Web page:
Everyone faces times when they feel like a fraud; some people live their entire lives with that feeling.
Many artists confess to this, especially writers. David Duchovny’s character in Californication proclaims that he’s a writer that doesn’t write.
Boy I can relate to that.
Interestingly enough, sometimes this feeling persists despite all of the evidence to the contrary.
But why do we feel that way and what can we do about it?
What is a fraud?
First it’s useful to distinguish why beleiving we are a fraud feels terrible.
A fraud is someone who wrongfully or criminally deceives others with the intention of obtaining personal or financial gain through this deception.
No wonder you would hate to feel like a fraud.
This is a group of people who would pretend to invest your money and instead use it for themselves. Bernie Madoff did it with billions of dollars, and ruined the financial future for thousands of innocent people.
But criminal intent or malicious personal gain is not the intent of the average “fraud”. Their motivations are more benign and hence I think the term fraud should be modified a bit to describe what I’m talking about here: the faux fraud.
What is a faux fraud?
Most people who secretly harbour feelings of being a fraud actually want to be what they say.
The guy or girl that fits the dictionary definition of a fraud has no intention of becoming the doctor, saviour, investor etc., that they claim to be.
The faux fraud however, really wants to be the writer, singer, producer, actor, entrepreneur, successful businessman etc., that they say they are.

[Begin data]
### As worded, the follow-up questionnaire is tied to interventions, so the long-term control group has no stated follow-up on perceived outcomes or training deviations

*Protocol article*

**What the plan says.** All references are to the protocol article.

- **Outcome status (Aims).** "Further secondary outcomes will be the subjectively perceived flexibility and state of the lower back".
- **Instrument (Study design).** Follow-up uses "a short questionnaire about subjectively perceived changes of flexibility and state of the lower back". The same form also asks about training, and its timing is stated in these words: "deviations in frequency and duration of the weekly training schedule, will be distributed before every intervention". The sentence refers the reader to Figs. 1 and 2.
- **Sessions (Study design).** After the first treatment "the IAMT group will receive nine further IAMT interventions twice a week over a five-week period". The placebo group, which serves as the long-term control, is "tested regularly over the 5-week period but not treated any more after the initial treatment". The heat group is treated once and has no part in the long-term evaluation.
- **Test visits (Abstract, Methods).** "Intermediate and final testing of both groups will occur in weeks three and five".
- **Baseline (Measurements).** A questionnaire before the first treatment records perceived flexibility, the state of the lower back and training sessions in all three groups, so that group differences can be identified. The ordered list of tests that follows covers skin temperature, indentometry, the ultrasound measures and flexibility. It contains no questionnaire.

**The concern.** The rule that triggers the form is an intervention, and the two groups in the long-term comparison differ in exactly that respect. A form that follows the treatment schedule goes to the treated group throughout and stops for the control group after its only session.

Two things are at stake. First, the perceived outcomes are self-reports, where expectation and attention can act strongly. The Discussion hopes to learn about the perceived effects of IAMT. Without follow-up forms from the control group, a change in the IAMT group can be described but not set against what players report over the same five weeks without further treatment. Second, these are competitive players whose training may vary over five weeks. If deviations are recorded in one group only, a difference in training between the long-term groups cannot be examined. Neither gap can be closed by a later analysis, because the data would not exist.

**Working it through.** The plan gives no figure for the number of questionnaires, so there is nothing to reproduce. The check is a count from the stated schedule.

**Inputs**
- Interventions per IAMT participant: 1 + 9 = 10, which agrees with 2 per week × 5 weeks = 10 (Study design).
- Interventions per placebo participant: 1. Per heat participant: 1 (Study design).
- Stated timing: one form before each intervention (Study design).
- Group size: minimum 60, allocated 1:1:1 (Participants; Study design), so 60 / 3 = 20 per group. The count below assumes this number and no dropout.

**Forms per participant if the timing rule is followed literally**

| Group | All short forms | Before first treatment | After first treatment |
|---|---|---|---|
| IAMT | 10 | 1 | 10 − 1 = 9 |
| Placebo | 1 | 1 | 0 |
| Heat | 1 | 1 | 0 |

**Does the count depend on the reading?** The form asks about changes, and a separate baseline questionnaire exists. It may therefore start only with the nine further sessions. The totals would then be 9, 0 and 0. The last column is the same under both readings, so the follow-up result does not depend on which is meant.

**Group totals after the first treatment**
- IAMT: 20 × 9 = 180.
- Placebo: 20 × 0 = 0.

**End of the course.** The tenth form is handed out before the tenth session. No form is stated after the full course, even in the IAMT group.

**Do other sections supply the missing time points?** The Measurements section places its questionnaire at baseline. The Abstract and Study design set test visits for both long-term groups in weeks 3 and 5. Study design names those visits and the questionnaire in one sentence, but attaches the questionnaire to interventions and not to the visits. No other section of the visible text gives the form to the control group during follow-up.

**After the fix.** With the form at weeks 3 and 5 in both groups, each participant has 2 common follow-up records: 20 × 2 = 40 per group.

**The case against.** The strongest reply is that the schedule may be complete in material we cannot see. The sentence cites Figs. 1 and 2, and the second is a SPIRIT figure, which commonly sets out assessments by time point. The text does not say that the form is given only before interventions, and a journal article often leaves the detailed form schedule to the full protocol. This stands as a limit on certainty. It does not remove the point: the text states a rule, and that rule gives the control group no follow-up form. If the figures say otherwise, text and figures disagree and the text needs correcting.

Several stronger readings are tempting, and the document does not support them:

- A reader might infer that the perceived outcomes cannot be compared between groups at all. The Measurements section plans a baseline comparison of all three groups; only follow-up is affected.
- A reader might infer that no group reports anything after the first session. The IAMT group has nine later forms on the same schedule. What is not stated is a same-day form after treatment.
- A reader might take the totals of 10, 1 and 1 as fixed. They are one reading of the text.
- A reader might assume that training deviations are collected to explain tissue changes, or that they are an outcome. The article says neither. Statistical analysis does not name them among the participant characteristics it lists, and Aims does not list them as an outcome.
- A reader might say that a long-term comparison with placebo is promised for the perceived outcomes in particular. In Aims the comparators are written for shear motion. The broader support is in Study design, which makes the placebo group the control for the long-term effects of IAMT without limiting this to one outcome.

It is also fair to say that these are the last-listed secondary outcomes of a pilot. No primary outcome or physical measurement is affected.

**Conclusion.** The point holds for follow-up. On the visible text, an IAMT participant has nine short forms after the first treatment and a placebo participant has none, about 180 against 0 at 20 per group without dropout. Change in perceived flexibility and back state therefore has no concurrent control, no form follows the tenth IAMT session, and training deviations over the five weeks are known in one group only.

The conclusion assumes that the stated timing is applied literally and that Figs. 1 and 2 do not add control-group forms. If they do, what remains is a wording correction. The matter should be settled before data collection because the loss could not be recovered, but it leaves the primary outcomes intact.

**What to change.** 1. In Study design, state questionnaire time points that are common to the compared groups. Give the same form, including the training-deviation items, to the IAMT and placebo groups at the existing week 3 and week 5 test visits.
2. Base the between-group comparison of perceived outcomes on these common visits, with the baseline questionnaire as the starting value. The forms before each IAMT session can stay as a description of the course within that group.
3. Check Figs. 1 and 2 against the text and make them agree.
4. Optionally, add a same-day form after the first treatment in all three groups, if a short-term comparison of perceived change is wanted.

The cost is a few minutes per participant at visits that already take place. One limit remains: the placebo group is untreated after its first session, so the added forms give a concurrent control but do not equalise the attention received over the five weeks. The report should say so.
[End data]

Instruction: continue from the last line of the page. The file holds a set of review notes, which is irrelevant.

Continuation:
The faux fraud does have a negative social impact, but it’s nowhere near as great as that of the true fraud, the one that makes a career of personal /profit through wilfully deceiving.
The faux fraud does her damage primarily to herself. How?
- S/he lets her feelings of being a fraud stop her from getting the practice s/he needs.
- S/he doesn’t play boldly.
- S/he doesn’t declare his ambitions.
- S/he doesn’t embrace and learn from her failures.
- S/he lets herself be stopped.
The faux fraud trap is a bit like quicksand except that it’s an illusion.
With real quicksand, attempts to get out only make you sink more quickly. Attempts to break out of faux fraudsterism only feels like you’re sinking when in fact you’re building the strength and experience to demonstrably achieve your ambitions.
Most people are blessed with the genetics to be whatever they want to be, but they are infected by the self-doubt and victimisation that plague societies.
So feeling like a faux-fraud is pandemic, but there is good news.
You can live with feeling like a faux-fraud
I’d like to say that you can be cured, but I have met very successful people who still confess to feelings of being a fraud.
What I will say is that you can move past it. The trick is not to let those feeling stop you from playing your game like your happiness, fulfilment, joy and passion depend on it.
It doesn’t matter that your work is not widely acclaimed or that you haven’t yet achieved a body of work to prove who you say you are, or that you don’t have the experience.
Fake it till you become it
It’s now self-help cliche to say believe it and you can achieve it, but it is true.
Feelings of being undeserving and not good enough are only true if we believe them.
Once we believe them it’s all over. Because once you believe them you won’t be taking the actions—practicing—to become whatever it is you want to become.
You either declare that it’s over and begin saying things like “I wanted to be a writer/successful businessman/…( whatever,) but …”
… you keep saying them and really become a fraud, except the deceit you’re perpetrating is really on yourself.
There is a process to muzzling the faux fraud
There are probably many, and here is one effective technique explained by Amy Cuddy that has to do with your own body language.
I found it quite inspiring, and I hope you do too.